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Commentary: What's behind Vietnam's first ever COVID-19 wave

With just over 15 per cent of the population having gotten first jabs, Vietnam is at the bottom of the ladder in Southeast Asia in terms of vaccine rollout, say researchers.

Commentary: What's behind Vietnam's first ever COVID-19 wave

A military check point is seen during lockdown amid the coronavirus disease (COVID-19) pandemic in Ho Chi Minh, Vietnam August 23, 2021. REUTERS/Stringer

SINGAPORE: Vietnam has moved from being an exemplar to a cautionary tale in the ongoing fight against COVID-19.

For almost 18 months since January 2020, residents in the country largely led a relatively normal life with minimal disruptions. With remarkable resilience, the economy grew by an enviable 2.9 per cent in 2020.

But since early May, the country reported a sharp increase in COVID-19 infections. On Aug 19, Vietnam reported 8,880 new cases, with most new infections in Ho Chi Minh City.

In total, Vietnam has confirmed 302,101 cases, with more than 85 per cent of those infected reported in July alone, based on data from Johns Hopkins University. Of Vietnam’s 6,770 deaths, about half were reported in the previous month.

The Delta variant is circulating more virulently in Ho Chi Minh City and the Southern provinces. There are multiple concurrent clusters reported in many provinces, in a variety of settings such as in major cities, in industrial parks, in hospitals, in residential areas and in quarantine sites.

There are still clusters and cases with unknown sources of infection, posing a very high risk of onward community transmission.

At the national level, the government mobilised around 17,000 medical workers to help Ho Chi Minh City tackle this scourge. Healthcare workers, including doctors and nurses (both active and retired), and medical students are joining hands in the latest fight.

Furthermore, Ho Chi Minh City authorities have decided to establish another six COVID-19 field hospitals, providing an additional 17,000 beds.


There are several reasons for the rapid spread of COVID-19 in South Vietnam.

One reason is the highly contagious nature of the Delta variant. Based on the chart below, the surge started in July, with daily caseloads hitting above 9,000 at one point.

(Graphic: Ha Hoang Hop and Lye Liang Fook)

Most of the infected cases were concentrated in Ho Chi Minh City and nearby Binh Duong Province. This 9,000 figure was again breached twice in August.

Another reason was the slow response of the authorities in Ho Chi Minh City. Although a lockdown was imposed in parts of the city on May 31, the authorities took no additional steps from the entire month of June until Jul 24, when stricter measures were introduced.

This was despite the fact that the number of infected cases in the city started to increase rapidly from Jul 6.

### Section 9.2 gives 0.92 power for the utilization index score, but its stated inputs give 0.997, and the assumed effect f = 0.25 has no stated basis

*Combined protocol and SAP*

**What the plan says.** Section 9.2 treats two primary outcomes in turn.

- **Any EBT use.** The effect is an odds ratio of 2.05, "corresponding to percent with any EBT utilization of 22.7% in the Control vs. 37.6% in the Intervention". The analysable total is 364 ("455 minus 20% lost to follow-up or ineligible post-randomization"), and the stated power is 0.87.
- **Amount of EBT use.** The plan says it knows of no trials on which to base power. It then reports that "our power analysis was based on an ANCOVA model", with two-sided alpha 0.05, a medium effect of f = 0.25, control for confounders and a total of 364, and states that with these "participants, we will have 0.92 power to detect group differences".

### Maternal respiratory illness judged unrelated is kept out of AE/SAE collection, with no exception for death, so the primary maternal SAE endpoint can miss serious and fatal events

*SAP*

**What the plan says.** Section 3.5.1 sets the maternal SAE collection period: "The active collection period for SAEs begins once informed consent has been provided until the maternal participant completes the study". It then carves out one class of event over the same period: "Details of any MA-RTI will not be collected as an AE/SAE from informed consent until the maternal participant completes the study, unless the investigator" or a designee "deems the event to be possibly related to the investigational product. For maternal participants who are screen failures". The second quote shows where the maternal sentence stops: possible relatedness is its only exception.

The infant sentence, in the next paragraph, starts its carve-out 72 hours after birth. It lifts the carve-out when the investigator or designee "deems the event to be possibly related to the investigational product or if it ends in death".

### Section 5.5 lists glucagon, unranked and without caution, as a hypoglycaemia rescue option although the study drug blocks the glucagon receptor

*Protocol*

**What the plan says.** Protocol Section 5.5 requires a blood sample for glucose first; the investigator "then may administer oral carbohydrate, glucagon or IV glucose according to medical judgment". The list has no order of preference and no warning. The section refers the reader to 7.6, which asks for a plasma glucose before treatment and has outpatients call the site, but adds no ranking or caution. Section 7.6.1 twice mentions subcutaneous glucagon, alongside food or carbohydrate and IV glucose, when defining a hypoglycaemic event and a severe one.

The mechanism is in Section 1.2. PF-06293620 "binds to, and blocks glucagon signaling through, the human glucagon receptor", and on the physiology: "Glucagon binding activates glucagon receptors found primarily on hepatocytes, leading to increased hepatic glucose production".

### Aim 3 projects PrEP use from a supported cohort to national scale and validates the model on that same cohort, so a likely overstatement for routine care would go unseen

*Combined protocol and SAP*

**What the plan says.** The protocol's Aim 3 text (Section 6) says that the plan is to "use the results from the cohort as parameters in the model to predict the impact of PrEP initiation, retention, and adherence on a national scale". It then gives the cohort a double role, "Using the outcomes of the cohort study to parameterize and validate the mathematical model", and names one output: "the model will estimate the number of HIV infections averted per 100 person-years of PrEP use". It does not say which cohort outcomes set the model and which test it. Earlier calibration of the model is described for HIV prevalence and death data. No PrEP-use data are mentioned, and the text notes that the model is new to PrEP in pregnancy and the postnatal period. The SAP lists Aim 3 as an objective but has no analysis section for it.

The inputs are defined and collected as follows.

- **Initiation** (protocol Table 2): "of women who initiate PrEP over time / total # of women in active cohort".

Yet another contributory factor was the lack of strict application of COVID-19 safety measures. Face mask-wearing and social distancing were not strictly adhered to by many residents and not enforced.

(Find out how one Singapore taxi driver deals with the fear of being infected with COVID-19 despite being vaccinated on CNA's Heart of the Matter podcast.)

Testing and tracing became more difficult with the number of infected clusters and cases climbing rapidly. At times, mass testing was not efficient due to the longer time interval between antibody tests and PCR tests.


The shortage of vaccines and the slow pace of vaccination compounded the problems. The government only unveiled a vaccine fund of US$1.1 billion in June to secure enough doses to vaccinate 70 per cent of the population – 70 million people – and achieve herd immunity early next year.

However, at the moment, vaccine supplies from Japan, the United Kingdom, the United States and the COVAX facility account for just 15.8 million doses out of the 140 million doses required to vaccinate 70 per cent of the population. More vaccine supply will only arrive from October.

Nanocovax, a homegrown vaccine, is expected to be ready in November. The shortage of vaccines may push the timeline to attain herd immunity to the second quarter of 2022.

In addition, the Delta variant may require the vaccination rate to be higher, at more than 80 per cent of the population. Moreover, carrying out vaccination when COVID-19 is rapidly spreading may not be as effective as antibodies tend to form significantly only a few weeks after receiving the first jabs.

As of Aug 19, just over 15 per cent of the population got the first jabs, putting Vietnam at the bottom of the ladder in Southeast Asia, together with Myanmar.

The current simultaneous lockdown in many provinces has significantly slowed down economic production, dampened market sentiment and severely affected the livelihood of millions of people.

But the highest priority now is to bring the COVID-19 situation under some form of control. With stricter measures in place, stronger enforcement and greater momentum to contain the spread, Vietnam will see a brighter light at the end of the tunnel.

Ha Hoang Hop is a Visiting Senior Fellow of the Vietnam Studies Programme at ISEAS – Yusof Ishak Institute. Lye Liang Fook was previously Senior Fellow at ISEAS – Yusof Ishak Institute. This commentary first appeared on ISEAS – Yusof Ishak Institute’s blog, Fulcrum.

Source: CNA/el


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